Theses Doctoral

Essays on the Economics of Education and Family Formation in Developing Countries

Oliobi, Ifeatu

Decisions about marriage and childbearing, and the subsequent interactions between members of a family unit can have important individual and societal impacts on income, well-being, and economic mobility. This is especially true for women in developing countries, given limited female formal labor force participation, the economic significance of marriage markets, and the reliance on kin networks in the absence of formal safety nets.

This dissertation consists of three essays that analyze how individuals form families, how those family members interact, and the subsequent impacts on the well-being of the family unit. The first chapter studies the effects of a rapid university expansion on access to education and family formation for women. The second chapter examines the long-term effects of a primary schooling expansion program on the prevalence of child marriage. The final chapter examines the long-term consequences of early life exposure to armed conflict on family formation. In the first essay, I analyze the impact of increased access to higher education on family formation outcomes for women in developing countries. Using a difference-in-differences design that accounts for the staggered nature of university openings, and a combination of household surveys and administrative data, I examine the impact of women’s exposure to a rapid university expansion in Nigeria in the 2000s on three key aspects of the family formation process - the likelihood and timing of first marriage and birth, their spouses’ characteristics, and the quantity and “quality” of any children produced in the marriage. I find that university openings improved years of schooling and educational attainment among school-aged women, and delayed the timing of the first marriage and childbirth of women. Women also had fewer births, and their children were more likely to have better development outcomes. I show suggestive evidence that these outcomes are driven by increased autonomy - women delay sexual activity and are more likely to work, use contraception and have the final say over important decisions.

My second essay analyzes the impact of a 1976 universal primary education reform that provided free primary education to all school-aged children in Nigeria on the prevalence of child marriage. Using data from household surveys, I implement a difference-in-difference empirical strategy that exploits variation in exposure to the reform across birth cohorts and localities. I find that women exposed to the reforms acquired more schooling and the probability that women marry before the age of 15 reduces. However, there are no significant effects of exposure to the policy on the overall age of marriage, or the likelihood of marriage before the age of 18 on average. I present evidence on other marriage outcomes - men’s education increases, as does the spousal education gap. Furthermore, women desire and have fewer children, and are also more likely to be engaged in paid work. However, I find no effects on the spousal age gap or the husband’s age.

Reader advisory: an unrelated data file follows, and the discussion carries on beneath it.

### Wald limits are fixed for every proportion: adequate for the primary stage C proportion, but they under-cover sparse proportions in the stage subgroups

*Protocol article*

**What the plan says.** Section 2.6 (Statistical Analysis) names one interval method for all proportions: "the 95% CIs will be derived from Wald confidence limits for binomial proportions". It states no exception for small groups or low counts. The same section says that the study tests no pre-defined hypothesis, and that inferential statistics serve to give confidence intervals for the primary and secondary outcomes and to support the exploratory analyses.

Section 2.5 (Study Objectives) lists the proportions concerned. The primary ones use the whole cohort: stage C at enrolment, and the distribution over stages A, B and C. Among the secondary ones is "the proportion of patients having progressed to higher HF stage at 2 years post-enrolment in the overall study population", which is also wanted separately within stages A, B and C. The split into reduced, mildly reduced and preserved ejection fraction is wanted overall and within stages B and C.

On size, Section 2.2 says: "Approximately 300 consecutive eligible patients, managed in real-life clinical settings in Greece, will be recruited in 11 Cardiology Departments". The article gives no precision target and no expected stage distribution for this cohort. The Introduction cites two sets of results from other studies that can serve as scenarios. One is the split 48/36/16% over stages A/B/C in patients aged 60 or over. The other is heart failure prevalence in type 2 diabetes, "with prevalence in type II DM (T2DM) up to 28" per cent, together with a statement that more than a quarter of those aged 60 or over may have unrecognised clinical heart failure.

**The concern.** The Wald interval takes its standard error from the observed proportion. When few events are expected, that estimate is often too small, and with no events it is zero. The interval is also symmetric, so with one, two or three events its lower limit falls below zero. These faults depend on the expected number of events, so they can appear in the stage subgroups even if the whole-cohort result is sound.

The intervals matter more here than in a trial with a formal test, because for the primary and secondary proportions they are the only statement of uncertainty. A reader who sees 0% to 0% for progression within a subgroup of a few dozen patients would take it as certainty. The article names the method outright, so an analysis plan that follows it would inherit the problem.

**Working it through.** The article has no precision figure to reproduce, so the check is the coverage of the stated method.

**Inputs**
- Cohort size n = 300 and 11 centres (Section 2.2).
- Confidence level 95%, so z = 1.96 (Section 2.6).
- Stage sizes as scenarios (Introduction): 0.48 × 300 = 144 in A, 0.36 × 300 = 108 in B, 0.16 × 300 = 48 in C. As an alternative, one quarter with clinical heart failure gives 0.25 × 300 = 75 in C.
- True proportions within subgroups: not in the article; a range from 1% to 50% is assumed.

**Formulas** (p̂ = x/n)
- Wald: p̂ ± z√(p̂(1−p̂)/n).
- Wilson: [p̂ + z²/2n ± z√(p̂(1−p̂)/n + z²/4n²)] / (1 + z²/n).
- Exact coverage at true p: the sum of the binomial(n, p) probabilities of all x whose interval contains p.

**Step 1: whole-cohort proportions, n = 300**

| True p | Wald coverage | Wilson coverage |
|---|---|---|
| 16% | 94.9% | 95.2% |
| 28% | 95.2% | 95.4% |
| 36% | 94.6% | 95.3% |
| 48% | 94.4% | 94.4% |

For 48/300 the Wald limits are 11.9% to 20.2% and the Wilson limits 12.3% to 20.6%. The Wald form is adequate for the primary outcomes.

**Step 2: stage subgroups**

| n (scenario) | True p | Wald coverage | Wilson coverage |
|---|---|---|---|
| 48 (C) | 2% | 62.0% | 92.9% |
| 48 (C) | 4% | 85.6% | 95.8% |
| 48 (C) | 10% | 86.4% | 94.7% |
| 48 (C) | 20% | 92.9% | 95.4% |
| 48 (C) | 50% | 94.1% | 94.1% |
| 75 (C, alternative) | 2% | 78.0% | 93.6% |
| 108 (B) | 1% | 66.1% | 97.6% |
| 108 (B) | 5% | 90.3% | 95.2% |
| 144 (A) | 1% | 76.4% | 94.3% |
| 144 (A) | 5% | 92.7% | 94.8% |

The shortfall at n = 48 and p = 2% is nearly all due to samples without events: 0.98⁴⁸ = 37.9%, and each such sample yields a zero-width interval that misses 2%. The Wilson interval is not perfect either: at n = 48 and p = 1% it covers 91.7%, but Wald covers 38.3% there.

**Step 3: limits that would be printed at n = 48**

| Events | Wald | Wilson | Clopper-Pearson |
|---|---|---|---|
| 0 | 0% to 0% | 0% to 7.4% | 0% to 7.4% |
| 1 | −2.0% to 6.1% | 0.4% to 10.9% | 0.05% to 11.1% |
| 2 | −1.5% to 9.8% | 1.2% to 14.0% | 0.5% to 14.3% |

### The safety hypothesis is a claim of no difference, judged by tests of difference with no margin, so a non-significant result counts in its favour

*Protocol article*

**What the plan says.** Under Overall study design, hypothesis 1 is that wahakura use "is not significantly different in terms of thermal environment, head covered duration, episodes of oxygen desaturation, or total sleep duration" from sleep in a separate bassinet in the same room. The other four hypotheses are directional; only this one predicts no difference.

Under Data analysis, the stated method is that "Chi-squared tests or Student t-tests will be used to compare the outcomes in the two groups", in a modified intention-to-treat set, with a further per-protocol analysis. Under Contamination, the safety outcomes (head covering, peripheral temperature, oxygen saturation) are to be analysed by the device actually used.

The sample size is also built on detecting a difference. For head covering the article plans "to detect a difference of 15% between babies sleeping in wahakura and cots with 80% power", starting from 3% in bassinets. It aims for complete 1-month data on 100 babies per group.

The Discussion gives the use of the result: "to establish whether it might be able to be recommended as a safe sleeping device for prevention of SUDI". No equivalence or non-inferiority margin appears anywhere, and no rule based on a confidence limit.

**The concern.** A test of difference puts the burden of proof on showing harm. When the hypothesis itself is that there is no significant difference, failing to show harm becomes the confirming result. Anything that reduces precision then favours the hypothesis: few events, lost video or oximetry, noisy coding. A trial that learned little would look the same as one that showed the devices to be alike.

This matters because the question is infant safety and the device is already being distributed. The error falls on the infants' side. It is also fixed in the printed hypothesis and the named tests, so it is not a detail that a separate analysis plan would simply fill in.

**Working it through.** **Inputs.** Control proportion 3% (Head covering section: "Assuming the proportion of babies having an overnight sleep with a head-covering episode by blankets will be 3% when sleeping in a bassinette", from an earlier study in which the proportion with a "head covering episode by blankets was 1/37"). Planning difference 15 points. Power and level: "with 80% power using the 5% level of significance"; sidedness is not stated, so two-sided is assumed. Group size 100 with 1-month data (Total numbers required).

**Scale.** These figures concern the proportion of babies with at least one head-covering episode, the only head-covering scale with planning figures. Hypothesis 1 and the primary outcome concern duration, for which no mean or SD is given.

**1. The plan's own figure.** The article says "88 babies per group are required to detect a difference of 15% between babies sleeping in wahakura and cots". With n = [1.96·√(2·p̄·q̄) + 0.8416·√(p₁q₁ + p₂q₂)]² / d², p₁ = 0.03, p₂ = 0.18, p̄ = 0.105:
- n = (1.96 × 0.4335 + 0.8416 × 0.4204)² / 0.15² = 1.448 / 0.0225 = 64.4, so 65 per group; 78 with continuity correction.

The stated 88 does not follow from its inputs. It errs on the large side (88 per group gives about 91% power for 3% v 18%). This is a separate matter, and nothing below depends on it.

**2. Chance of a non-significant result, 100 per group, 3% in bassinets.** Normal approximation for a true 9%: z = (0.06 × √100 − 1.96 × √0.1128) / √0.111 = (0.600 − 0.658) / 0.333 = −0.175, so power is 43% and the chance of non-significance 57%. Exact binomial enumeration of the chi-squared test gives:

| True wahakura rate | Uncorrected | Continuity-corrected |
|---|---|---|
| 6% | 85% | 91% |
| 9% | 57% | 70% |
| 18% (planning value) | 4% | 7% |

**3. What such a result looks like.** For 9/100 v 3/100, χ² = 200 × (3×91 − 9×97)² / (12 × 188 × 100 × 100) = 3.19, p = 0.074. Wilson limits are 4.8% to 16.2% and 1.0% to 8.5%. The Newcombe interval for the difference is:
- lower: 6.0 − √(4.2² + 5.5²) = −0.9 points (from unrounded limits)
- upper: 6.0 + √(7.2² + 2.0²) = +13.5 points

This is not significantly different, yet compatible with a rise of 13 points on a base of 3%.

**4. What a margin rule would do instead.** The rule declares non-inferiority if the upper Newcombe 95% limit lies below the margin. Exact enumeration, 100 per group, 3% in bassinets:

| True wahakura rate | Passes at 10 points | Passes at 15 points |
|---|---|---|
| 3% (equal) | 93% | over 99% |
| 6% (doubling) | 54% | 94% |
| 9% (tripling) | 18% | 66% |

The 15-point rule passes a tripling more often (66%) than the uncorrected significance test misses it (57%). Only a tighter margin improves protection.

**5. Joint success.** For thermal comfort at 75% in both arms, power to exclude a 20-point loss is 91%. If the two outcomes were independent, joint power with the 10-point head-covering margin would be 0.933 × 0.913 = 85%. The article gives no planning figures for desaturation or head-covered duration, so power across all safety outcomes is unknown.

My third and final essay explores the long-term effects of exposure to violent conflict onfamily formation in developing countries. Using a difference-in-differences empirical design that exploits variation in the intensity of war exposure by ethnicity and age, I analyze the long-term impacts of the 1967-1970 Biafran War on the family formation outcomes of men and women who were exposed to the war during their pre-adolescent years. I find that conflict induces men to delay first marriage and first birth, but there are no significant impacts on the timing of these activities for women. Both men and women who are exposed to the war have fewer children, and women also desire fewer children overall. Additionally, women who were exposed to the war have a smaller age difference from their husbands and are less likely to be married to men who have other wives. They are also less likely to experience domestic violence, on average. War exposure has no effect on the education difference between spouses, but women’s educational attainment increases, on average, while that of men decreases. Finally, I find no effects of war exposure on women’s relational empowerment, in terms of their attitudes to domestic violence and intra-household decision-making, but they are less likely to be engaged in paid work. This study contributes new evidence on the long-term impact of armed conflict on family formation in sub-Saharan Africa and shows how these impacts vary by gender and the age and duration of war exposure.


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More About This Work

Academic Units
Economics and Education
Thesis Advisors
Eble, Alexander James
Ph.D., Columbia University
Published Here
May 31, 2023